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Specialty tools that are not cool to buy...if you have one let me know... Login/Join 
Member
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quote:
Originally posted by cas:
A novelty to own, not fun to buy or use.
Family business... the cesspool business.






Just don't grab the wrong one, by mistake.
 
Posts: 2613 | Registered: September 13, 2006Reply With QuoteReport This Post
semi-reformed sailor
Picture of MikeinNC
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My dad's got one of those six foot wrenches....he's in the sewage/pump business.

I've had to climb down into a pit and hook up a cable to the thing so dad could winch on it with the boom to get the wrench moving....nothing like being covered in turds and fryed cockroaches....(shudders)

but I've seen my dad make any kinda tool he needed, bend a wrench with a torch in a heartbeat. I guess that is why I don't even think and just cobble soemthing to gether ewith what I have on hand.

I did buy a PEX crimper once a few years ago...haven used it since-but I got the whole SET!



"Violence, naked force, has settled more issues in history than has any other factor.”
― Robert A. Heinlein, Starship Troopers

 
Posts: 5448 | Location: Texas! | Registered: October 07, 2006Reply With QuoteReport This Post
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posted Hide Post
quote:
Originally posted by PHPaul:
quote:
Originally posted by sns3guppy:

Most mechanics will have a drawer or two full of tools they've made. I've lost track of the number of wrenches and sockets and screwdrivers I've heated and bent, ground down, or specialized for a task.

In cases like that, harbor freight or craftsman are your friends; they're cheap enough to mod all day long and not worry.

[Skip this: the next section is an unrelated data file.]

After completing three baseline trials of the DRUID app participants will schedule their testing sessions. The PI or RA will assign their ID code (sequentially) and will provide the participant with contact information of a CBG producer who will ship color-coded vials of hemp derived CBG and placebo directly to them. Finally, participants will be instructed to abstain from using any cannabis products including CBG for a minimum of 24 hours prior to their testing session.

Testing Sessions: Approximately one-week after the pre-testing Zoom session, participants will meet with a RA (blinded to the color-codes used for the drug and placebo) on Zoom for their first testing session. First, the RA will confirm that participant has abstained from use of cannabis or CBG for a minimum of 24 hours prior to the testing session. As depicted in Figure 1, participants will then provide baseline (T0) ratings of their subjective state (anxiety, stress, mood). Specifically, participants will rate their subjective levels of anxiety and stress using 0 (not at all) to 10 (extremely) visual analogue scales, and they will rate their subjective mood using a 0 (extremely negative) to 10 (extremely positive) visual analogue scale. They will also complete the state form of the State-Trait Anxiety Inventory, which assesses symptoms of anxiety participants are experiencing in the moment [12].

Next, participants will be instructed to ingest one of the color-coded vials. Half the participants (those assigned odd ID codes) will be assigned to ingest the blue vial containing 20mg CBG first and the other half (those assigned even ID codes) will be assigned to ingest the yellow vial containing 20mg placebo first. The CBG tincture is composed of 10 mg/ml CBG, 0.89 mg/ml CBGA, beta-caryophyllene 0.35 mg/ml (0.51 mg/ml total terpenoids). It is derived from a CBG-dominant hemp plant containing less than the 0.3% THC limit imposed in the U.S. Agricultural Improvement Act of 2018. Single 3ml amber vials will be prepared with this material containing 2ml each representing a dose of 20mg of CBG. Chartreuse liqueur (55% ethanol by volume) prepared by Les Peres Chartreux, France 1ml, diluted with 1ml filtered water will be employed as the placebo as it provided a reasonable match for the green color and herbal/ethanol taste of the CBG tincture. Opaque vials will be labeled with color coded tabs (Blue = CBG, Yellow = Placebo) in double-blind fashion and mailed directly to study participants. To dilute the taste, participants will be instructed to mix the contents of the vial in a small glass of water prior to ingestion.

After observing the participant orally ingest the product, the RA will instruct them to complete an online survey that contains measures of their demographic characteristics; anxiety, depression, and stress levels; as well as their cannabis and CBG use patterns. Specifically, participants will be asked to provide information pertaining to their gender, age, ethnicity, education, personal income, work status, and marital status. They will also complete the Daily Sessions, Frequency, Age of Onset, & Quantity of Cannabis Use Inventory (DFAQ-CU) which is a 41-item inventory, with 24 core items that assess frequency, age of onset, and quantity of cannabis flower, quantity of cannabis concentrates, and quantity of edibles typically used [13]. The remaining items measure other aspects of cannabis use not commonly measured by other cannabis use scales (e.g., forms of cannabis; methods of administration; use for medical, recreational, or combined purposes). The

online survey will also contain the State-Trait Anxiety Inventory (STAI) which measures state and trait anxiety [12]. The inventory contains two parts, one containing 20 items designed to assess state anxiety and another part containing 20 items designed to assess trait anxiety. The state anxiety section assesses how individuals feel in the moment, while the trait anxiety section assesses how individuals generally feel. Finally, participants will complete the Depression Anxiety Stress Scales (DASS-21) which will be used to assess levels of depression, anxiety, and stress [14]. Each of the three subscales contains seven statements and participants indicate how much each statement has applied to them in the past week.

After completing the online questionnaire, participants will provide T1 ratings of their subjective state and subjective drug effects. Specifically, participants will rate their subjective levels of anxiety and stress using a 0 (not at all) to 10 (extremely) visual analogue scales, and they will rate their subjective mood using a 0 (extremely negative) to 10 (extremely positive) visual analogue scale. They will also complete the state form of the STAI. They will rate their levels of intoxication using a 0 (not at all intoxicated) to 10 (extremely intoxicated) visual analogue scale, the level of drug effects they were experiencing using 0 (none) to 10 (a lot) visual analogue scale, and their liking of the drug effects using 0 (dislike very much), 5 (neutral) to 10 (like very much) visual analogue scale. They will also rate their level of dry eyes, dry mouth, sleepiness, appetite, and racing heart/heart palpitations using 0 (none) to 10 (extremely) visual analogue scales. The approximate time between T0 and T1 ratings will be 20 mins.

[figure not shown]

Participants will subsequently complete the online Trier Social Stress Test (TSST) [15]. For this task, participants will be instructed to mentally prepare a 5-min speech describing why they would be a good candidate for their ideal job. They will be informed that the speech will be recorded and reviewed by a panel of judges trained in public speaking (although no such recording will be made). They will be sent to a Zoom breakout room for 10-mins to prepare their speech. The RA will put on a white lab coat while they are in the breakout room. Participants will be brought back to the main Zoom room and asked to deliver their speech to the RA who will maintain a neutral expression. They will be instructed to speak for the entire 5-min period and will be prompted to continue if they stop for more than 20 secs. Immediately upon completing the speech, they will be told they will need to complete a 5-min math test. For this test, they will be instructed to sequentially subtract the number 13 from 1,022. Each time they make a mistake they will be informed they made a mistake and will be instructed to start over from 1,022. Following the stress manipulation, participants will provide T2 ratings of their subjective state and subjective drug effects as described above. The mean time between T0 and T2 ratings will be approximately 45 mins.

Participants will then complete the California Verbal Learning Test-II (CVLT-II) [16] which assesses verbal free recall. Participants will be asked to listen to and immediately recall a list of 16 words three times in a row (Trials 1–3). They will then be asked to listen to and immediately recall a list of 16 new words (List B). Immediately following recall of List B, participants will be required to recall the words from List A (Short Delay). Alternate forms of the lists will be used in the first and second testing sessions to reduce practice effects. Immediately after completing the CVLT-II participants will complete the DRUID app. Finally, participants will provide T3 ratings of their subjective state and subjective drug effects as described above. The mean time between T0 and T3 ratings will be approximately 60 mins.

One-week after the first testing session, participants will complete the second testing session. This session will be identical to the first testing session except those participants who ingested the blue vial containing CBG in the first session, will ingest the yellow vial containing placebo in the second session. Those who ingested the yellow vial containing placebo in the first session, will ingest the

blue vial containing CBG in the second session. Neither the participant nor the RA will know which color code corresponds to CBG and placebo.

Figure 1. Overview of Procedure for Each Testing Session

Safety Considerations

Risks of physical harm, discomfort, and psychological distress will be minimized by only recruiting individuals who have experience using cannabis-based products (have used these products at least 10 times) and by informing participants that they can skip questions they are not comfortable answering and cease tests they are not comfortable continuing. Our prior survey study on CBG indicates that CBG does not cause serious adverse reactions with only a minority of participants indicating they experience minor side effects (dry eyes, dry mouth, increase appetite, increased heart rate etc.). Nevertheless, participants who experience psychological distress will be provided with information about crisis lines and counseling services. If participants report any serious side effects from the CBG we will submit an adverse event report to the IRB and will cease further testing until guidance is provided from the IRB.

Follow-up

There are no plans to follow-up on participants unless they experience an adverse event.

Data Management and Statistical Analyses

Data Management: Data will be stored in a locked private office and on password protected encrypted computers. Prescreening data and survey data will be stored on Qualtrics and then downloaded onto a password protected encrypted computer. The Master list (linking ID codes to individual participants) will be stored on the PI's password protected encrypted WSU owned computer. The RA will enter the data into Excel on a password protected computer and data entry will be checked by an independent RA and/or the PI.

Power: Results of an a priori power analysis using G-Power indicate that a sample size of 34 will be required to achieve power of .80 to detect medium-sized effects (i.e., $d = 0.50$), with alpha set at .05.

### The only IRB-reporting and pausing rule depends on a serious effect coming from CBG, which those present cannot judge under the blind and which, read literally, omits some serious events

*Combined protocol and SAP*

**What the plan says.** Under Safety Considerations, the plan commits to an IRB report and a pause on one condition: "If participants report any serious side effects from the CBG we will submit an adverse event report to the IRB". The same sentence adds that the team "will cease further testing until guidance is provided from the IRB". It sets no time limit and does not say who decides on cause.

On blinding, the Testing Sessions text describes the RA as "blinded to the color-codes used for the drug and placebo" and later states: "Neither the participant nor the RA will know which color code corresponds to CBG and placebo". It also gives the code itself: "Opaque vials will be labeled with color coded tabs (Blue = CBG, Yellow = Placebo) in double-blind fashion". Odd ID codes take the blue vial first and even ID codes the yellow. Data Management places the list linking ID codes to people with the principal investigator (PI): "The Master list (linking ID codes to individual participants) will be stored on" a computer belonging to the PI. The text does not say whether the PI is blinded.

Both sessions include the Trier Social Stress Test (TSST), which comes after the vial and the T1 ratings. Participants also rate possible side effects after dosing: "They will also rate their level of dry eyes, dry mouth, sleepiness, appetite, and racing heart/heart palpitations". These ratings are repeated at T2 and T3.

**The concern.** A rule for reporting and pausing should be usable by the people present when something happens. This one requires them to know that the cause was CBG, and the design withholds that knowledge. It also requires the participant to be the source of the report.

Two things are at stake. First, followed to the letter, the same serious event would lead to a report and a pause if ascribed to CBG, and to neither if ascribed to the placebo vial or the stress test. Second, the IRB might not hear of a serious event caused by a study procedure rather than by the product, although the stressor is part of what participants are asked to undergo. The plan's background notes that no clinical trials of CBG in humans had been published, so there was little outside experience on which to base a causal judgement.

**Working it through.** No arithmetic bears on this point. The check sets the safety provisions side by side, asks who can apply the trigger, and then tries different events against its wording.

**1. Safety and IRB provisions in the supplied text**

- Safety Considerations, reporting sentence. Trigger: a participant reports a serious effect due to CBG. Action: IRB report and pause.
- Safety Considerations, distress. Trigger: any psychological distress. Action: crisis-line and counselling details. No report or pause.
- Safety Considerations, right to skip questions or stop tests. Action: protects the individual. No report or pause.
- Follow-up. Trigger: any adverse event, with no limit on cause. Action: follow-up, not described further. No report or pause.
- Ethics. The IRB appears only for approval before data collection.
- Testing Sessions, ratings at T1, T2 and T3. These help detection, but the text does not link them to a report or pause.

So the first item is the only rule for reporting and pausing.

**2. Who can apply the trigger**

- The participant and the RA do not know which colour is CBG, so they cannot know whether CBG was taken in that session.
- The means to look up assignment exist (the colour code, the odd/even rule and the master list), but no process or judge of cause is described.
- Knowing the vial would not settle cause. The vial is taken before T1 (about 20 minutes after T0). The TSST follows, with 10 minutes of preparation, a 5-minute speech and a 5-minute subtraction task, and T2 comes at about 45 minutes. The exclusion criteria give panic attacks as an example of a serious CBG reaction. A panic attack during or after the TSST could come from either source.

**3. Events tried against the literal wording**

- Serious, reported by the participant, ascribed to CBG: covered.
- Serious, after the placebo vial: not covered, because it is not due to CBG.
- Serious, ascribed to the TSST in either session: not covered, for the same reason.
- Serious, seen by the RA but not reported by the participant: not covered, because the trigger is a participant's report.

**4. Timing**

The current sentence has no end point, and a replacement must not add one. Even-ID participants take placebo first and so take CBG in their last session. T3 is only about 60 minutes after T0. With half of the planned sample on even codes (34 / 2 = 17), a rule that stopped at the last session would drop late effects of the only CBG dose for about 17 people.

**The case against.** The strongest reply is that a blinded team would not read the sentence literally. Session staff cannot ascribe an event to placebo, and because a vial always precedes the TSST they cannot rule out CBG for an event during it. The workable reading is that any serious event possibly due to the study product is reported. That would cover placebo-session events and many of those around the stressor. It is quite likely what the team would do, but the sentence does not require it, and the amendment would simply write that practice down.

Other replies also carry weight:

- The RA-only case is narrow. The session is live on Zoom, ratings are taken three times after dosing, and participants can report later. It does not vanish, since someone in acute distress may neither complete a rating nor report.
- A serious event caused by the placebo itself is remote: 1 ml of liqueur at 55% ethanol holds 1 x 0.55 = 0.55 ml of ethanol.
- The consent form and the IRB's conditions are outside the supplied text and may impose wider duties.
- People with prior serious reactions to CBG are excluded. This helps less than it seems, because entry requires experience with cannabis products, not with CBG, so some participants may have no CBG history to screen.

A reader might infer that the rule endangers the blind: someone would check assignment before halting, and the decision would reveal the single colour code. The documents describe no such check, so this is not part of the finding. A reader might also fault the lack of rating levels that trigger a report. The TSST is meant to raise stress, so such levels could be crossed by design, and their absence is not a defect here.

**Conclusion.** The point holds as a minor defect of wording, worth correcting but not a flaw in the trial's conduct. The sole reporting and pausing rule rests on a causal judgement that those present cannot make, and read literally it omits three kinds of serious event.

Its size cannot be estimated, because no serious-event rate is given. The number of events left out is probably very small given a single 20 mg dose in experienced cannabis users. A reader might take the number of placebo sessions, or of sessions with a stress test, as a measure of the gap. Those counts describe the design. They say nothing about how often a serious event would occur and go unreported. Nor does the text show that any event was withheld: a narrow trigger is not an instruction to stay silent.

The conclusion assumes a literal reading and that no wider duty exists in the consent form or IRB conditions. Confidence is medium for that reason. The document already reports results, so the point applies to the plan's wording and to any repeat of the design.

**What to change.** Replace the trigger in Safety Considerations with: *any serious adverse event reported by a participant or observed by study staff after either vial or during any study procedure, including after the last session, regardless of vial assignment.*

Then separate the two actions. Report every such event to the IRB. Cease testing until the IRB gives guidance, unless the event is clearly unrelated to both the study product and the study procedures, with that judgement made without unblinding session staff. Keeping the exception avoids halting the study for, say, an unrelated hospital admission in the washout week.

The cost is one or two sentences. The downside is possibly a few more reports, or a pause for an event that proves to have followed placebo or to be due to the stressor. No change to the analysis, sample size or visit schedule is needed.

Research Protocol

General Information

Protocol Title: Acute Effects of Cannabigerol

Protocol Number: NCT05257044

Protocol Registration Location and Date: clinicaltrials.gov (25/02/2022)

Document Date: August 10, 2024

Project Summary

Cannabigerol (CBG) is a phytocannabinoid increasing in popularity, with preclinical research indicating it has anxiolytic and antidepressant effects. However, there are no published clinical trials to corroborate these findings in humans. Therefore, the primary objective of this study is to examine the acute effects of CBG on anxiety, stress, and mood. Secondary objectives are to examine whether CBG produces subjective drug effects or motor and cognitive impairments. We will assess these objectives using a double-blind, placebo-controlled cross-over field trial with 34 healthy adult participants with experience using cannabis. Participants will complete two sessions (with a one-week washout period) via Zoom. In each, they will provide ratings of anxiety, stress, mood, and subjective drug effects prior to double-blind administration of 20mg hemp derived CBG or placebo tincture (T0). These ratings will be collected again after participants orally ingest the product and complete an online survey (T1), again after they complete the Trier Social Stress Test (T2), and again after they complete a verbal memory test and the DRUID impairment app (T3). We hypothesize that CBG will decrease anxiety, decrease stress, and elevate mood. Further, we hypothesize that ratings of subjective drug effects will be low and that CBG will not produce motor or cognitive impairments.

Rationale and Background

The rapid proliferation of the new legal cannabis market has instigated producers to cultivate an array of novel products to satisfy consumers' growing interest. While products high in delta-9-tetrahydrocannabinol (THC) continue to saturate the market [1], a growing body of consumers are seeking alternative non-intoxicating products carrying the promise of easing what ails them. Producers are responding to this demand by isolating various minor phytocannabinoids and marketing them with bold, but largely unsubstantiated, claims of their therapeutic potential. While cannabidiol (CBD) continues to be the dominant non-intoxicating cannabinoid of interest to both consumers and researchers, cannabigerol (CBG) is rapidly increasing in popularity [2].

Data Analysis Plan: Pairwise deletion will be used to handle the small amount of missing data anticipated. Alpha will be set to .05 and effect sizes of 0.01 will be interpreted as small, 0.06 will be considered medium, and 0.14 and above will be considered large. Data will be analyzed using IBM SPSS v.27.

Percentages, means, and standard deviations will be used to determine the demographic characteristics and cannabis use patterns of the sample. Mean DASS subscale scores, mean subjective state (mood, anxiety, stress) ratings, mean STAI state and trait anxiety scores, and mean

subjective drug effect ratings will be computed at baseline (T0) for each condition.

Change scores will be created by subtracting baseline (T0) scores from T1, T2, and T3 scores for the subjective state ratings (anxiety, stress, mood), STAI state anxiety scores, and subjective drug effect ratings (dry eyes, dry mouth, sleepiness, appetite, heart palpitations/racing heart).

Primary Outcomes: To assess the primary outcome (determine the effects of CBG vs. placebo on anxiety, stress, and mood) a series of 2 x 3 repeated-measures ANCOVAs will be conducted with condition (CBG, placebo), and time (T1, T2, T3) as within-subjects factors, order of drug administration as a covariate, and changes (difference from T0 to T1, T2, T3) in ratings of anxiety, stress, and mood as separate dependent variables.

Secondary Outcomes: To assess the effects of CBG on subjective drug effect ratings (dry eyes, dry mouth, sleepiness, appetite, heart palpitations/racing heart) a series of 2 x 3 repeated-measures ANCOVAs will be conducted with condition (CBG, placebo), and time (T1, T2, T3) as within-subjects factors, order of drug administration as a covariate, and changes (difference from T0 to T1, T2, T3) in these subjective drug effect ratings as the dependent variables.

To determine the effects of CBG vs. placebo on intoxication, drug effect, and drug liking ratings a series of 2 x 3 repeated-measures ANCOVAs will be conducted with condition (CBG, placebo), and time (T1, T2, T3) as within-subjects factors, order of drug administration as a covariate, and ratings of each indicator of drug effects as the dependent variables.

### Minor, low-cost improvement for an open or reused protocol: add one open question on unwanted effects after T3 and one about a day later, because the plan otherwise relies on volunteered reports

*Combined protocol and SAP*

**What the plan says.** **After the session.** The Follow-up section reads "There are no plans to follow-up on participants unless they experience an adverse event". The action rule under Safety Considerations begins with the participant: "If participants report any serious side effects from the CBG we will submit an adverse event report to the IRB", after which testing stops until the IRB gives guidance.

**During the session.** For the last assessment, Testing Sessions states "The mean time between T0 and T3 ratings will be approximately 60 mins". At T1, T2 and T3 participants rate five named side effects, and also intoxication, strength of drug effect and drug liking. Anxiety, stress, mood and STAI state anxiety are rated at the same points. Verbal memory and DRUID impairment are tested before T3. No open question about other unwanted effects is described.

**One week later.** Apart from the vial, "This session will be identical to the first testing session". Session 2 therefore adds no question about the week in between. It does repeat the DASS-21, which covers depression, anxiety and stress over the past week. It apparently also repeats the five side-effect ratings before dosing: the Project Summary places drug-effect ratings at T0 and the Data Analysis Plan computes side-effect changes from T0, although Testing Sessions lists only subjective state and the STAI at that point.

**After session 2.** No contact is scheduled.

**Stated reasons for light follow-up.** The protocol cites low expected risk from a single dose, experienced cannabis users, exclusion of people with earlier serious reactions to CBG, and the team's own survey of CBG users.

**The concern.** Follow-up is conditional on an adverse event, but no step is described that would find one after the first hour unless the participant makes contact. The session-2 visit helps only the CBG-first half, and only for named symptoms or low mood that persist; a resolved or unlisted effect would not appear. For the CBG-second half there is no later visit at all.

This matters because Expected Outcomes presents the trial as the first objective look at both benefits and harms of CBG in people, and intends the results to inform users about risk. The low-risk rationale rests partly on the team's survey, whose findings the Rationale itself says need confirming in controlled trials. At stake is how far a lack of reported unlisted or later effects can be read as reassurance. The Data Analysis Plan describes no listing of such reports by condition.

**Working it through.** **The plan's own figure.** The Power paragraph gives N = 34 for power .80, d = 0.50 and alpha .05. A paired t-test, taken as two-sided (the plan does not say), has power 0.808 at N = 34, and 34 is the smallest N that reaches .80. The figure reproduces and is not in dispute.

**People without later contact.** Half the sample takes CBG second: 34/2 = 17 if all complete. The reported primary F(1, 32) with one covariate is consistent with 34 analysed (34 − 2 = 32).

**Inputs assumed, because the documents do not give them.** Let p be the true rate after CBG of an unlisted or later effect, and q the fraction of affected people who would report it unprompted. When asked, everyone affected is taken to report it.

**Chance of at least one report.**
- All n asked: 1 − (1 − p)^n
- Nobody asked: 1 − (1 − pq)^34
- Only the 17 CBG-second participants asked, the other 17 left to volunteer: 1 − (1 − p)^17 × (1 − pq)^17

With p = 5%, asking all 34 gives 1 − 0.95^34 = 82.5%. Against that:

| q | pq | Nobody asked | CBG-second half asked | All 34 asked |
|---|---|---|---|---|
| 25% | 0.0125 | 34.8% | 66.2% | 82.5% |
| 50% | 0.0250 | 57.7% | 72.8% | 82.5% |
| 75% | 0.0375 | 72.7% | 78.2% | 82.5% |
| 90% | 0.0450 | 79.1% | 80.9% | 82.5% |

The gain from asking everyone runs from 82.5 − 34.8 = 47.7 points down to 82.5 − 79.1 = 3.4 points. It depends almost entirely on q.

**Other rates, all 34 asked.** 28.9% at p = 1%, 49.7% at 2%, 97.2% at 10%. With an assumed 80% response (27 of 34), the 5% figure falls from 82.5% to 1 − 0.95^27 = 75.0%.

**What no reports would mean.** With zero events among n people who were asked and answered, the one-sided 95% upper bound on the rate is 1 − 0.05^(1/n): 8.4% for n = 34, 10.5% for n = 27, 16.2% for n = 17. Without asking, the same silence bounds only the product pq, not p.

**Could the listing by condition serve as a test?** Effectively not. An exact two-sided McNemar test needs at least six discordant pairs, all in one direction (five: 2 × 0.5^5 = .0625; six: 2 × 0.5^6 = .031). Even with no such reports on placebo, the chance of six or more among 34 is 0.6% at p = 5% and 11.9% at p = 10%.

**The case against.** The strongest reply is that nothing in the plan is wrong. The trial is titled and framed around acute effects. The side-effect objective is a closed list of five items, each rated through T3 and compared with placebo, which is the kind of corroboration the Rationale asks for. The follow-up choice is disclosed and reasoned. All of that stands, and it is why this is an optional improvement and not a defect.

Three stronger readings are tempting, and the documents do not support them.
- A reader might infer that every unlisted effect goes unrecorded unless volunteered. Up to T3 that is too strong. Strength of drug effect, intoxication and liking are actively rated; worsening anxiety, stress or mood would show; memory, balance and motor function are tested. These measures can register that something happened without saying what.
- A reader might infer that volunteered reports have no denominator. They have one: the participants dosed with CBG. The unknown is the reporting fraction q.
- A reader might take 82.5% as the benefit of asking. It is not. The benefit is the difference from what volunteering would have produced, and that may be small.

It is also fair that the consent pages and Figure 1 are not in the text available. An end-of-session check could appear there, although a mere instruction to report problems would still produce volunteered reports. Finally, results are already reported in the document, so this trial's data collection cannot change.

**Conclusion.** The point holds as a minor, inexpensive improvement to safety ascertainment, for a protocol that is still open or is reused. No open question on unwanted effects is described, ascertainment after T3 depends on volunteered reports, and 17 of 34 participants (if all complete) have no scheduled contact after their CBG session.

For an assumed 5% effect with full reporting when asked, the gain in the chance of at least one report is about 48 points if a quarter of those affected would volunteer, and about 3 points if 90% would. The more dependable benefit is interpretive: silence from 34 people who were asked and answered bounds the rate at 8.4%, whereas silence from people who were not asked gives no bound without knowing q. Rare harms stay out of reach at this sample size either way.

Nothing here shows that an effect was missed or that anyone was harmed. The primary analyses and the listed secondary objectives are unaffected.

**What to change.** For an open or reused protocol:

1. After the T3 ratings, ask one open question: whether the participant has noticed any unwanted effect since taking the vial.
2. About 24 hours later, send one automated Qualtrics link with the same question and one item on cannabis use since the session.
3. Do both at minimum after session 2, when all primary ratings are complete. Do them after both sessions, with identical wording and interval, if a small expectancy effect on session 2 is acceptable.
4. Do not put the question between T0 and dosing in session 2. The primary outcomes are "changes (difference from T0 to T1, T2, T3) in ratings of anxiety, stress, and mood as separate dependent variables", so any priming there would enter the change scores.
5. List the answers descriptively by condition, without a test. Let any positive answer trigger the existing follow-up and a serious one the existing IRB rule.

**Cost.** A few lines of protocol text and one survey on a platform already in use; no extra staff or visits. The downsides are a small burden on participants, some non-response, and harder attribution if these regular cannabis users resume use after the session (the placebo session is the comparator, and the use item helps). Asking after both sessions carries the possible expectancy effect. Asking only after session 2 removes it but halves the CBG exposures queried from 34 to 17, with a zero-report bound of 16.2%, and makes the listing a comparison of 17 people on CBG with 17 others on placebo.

When I was working as a mechanic at a rental place, I got into a situation where I needed to modify a wrench to fit. I didn't have one of the right size, so I told the guy I worked with that I was going to run down to the auto parts place and get a cheapie.

He said "Don't bother" and hauled out a SNAP ON wrench, ground it down, heated it up and bent it to shape and handed it to me.

I about shit...

I had guys in my old shop do that and then turned in the modified tool to the SNAP on truck for replacement. I don't recall the Snap On guy having an issue with it.
 
Posts: 4020 | Location: Where ever Uncle Sam Sends Me | Registered: March 05, 2007Reply With QuoteReport This Post
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Ordered the tool, got it in, and 5 minutes after opening the box it had served it's purpose. It is essentially a set of snap ring pliers used to stretch a retaining spring. I have a buddy that fixes all his own stuff by researching, buying tools, and then getting it done. You would think he was a specialty mechanic with all his equipment, but that is what 20 years of DIY gets ya...but alas it was just an off size that was needed and time (the wife) dictated it done sooner than later. I'll add it to my collection, who knows.... (I tried the spouse and child combinations for assistance and it wasn't pretty)

https://www.amazon.com/LG-Elec...642K#customerReviews


Houston Texas, if the heat don't kill ya, the mosquitos will.
 
Posts: 262 | Location: Houston, TX | Registered: September 02, 2009Reply With QuoteReport This Post
His diet consists of black
coffee, and sarcasm.
Picture of egregore
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I have a number of single-function, rarely used specialty tools. The latest ones are a camshaft sprocket holding tool for Ford Triton V8s with variable valve timing, as well as a 16x1.5 compression gauge adapter for the spark plug hole. I don't know when I'll get my next one, but I'll be ready. Surprisingly, Amazon is a good source for these tools, much cheaper and faster than the tool trucks, who wouldn't have had them anyway.
 
Posts: 21095 | Location: Johnson City/Elizabethton, TN | Registered: April 28, 2012Reply With QuoteReport This Post
Go Vols!
Picture of Oz_Shadow
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I have at least $200 in tools specifically for my boat outdrive. Maybe more.
 
Posts: 14898 | Location: SE Michigan | Registered: February 10, 2007Reply With QuoteReport This Post
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